Powering railways into the future
The Fourth Industrial Revolution and what it means for the rail industry
In terms of CO2 emissions, and energy consumption, rail is the most sustainable means of transportation. Nevertheless, to make rail truly attractive, we also need to manage the growing volumes of passenger and freight without constant reinvestment in new infrastructure or technologies.
The original Industrial Revolution was made possible by innovations in water and steam, while the Second saw electricity introduced to power new systems and ideas. The Third Industrial Revolution, meanwhile, ushered in the digital era, developing exciting ways for information technology and electronics to work in tandem. Now the Fourth Industrial Revolution, focused on automation and smart technologies, is building on its predecessor, while being just as revolutionary in terms of achievements, not least for rail.
After graduating in Electronic Engineering at Université Polytechnique de Liège (Belgium), Jean Marc joined Alstom in 1990 and took several roles in software design, commissioning and project management for rolling stock, in Belgium and France. In 2002, he moved to the world of signalling and has since been part of the ERTMS adventure. After time as Site Managing Director in Charleroi (Belgium) from 2010 to 2017, Jean-Marc is now based at Alstom’s headquarter in Paris, where he is leading the Mainline Signalling Platform, shaping global product strategy and ambitious R&D plans, and supporting international bids and projects.
When he is not delivering signalling solutions for networks around in the world, Jean-Marc likes to spend time with his family & friends, to go cycling and jogging, and to read about famous political leaders.
Rethinking rail capacity - making upgrades affordable
Extraordinary growth in rail demand has pushed many systems to their capacity limits, and this is a challenge that can be met by the advanced digital signalling, made possible by the latest technologies. It creates new possibilities for increased passenger numbers and freight volumes.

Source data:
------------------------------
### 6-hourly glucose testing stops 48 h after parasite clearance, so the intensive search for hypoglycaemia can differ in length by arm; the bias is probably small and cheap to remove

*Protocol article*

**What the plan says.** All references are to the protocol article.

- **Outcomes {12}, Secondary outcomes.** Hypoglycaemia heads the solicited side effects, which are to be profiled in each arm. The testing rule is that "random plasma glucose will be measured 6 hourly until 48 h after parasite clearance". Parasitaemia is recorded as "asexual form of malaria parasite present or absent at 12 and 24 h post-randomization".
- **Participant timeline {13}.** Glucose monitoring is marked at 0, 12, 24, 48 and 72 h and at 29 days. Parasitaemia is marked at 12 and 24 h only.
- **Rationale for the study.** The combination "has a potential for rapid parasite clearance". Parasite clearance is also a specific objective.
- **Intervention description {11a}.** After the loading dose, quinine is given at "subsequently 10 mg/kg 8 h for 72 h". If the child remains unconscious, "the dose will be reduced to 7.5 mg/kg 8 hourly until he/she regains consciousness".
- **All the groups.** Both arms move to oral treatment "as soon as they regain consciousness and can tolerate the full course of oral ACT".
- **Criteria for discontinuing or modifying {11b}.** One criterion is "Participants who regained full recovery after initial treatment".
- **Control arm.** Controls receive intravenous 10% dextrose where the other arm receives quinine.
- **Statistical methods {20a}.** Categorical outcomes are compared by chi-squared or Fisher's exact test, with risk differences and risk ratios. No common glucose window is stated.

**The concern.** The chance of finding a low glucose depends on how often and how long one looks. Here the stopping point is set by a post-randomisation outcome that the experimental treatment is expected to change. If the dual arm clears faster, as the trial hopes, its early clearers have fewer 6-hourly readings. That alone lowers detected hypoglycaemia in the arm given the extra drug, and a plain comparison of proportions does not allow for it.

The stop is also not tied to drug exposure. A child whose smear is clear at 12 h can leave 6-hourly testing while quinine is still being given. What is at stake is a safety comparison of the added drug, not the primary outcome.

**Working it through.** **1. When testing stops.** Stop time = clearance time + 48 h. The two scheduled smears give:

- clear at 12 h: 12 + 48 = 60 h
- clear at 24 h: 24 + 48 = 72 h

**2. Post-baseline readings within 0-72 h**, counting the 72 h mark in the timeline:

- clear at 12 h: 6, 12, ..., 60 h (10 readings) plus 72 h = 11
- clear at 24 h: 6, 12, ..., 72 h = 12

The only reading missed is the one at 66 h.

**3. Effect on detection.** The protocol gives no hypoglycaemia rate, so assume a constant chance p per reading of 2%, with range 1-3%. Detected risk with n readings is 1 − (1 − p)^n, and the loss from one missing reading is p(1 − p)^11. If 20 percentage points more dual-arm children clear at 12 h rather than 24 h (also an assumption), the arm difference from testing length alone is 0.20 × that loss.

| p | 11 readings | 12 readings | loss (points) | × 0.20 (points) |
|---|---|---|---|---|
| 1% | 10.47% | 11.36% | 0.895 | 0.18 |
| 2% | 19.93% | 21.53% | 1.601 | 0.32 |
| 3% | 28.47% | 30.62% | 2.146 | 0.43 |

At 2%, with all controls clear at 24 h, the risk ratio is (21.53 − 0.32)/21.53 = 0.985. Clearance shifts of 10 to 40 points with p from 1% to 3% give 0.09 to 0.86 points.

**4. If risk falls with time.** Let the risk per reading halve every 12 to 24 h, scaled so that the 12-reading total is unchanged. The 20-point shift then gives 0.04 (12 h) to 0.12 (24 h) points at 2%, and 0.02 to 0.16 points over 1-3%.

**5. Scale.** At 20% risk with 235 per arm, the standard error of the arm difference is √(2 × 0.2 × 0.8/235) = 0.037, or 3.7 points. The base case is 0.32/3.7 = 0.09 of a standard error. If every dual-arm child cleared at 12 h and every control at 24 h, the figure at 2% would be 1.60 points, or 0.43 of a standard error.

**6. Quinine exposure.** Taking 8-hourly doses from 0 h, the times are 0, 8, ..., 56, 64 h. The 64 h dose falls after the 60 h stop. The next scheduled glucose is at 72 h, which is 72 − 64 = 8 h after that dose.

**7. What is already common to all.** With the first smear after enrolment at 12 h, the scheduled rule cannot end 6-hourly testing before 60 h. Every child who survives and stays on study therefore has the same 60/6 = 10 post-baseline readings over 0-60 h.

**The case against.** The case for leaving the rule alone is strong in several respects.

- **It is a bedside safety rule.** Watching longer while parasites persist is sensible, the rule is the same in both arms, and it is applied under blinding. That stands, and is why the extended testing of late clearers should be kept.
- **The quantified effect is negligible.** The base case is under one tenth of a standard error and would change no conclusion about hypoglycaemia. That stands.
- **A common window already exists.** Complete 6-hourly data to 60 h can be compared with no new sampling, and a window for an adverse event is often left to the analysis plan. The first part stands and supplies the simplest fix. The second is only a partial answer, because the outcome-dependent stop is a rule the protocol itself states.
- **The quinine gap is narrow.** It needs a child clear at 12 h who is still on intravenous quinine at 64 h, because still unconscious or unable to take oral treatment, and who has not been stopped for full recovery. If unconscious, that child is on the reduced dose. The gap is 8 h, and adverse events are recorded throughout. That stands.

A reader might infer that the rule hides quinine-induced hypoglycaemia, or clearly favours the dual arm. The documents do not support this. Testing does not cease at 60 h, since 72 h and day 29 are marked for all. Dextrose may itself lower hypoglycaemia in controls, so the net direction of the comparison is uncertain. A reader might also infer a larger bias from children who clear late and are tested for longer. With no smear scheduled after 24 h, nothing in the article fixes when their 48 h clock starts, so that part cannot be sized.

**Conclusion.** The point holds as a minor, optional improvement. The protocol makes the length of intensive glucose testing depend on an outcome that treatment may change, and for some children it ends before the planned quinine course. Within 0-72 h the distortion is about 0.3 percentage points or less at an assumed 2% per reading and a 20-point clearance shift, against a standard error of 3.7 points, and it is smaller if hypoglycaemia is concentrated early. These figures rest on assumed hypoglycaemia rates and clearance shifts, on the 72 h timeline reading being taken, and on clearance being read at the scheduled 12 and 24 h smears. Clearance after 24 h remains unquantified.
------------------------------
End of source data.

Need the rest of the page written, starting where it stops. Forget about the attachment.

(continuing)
How do we do this? By moving products and cables away from the track and onto trains we shift our focus from developing hardware to software and solutions that focus on intelligent use of data and automation. It is all about establishing communication that is more reliable, immediate and accessible. The cherry on the cake: When less trackside equipment is needed the associated cost for maintenance is eliminated.
Smarter maintenance and more secure systems
When rail systems become more ‘hardware-agnostic’, introducing new functionalities becomes easier. Since systems can be updated more easily, the possibilities for new and more efficient servicing methodologies open up.
For example, applying advanced analytics to operational data improves our understanding which then can be used to improve traffic management or pinpoint how an operator can make substantial energy savings across a network.
Through data fusion, algorithm functions are transferred from track to train. Using both satellite navigation and inertial movement to accurately and safely measure the location and speed, equipment for trackside monitoring is now integrated within the train. Hence, the system becomes easier to maintain and more versatile.
Shifting to software also means that updates can be rolled out remotely – ensuring a system never goes out of date and is cybersecure during a train’s entire life cycle.
Harnessing the power of digital
The Fourth Industrial Revolution goes hand in hand with an evolution of new business models for the rail industry. A movement away from trackside hardware is progressively transforming Alstom from an infrastructure to a digital and software-based company.
In addition, the cross-pollination of technologies means that more and more of our applications are not specific to railways. Instead, we are looking at a range of solutions for all markets. We are taking fresh ideas and concepts and adapting them to rail to ensure they meet the highest standards of both efficiency and safety which can also be applied to other industries. The future is already here, and we are determined to stay one step ahead.